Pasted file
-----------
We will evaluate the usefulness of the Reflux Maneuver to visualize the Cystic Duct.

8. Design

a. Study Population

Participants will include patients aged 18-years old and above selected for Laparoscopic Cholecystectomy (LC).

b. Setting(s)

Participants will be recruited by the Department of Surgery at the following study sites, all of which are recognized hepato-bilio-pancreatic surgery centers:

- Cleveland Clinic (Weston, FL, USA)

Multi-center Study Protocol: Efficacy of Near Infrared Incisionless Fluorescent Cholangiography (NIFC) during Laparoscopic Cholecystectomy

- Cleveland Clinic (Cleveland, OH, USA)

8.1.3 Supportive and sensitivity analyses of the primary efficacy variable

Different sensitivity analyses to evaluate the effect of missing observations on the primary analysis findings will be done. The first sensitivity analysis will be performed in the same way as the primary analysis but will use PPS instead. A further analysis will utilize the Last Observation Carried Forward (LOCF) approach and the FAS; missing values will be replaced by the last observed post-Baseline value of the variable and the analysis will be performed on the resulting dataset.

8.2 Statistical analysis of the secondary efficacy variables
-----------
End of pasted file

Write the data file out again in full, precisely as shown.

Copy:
We will evaluate the usefulness of the Reflux Maneuver to visualize the Cystic Duct.

8. Design

a. Study Population

Participants will include patients aged 18-years old and above selected for Laparoscopic Cholecystectomy (LC).

b. Setting(s)

Participants will be recruited by the Department of Surgery at the following study sites, all of which are recognized hepato-bilio-pancreatic surgery centers:

- Cleveland Clinic (Weston, FL, USA)

Multi-center Study Protocol: Efficacy of Near Infrared Incisionless Fluorescent Cholangiography (NIFC) during Laparoscopic Cholecystectomy

- Cleveland Clinic (Cleveland, OH, USA)

8.1.3 Supportive and sensitivity analyses of the primary efficacy variable

Different sensitivity analyses to evaluate the effect of missing observations on the primary analysis findings will be done. The first sensitivity analysis will be performed in the same way as the primary analysis but will use PPS instead. A further analysis will utilize the Last Observation Carried Forward (LOCF) approach and the FAS; missing values will be replaced by the last observed post-Baseline value of the variable and the analysis will be performed on the resulting dataset.

8.2 Statistical analysis of the secondary efficacy variables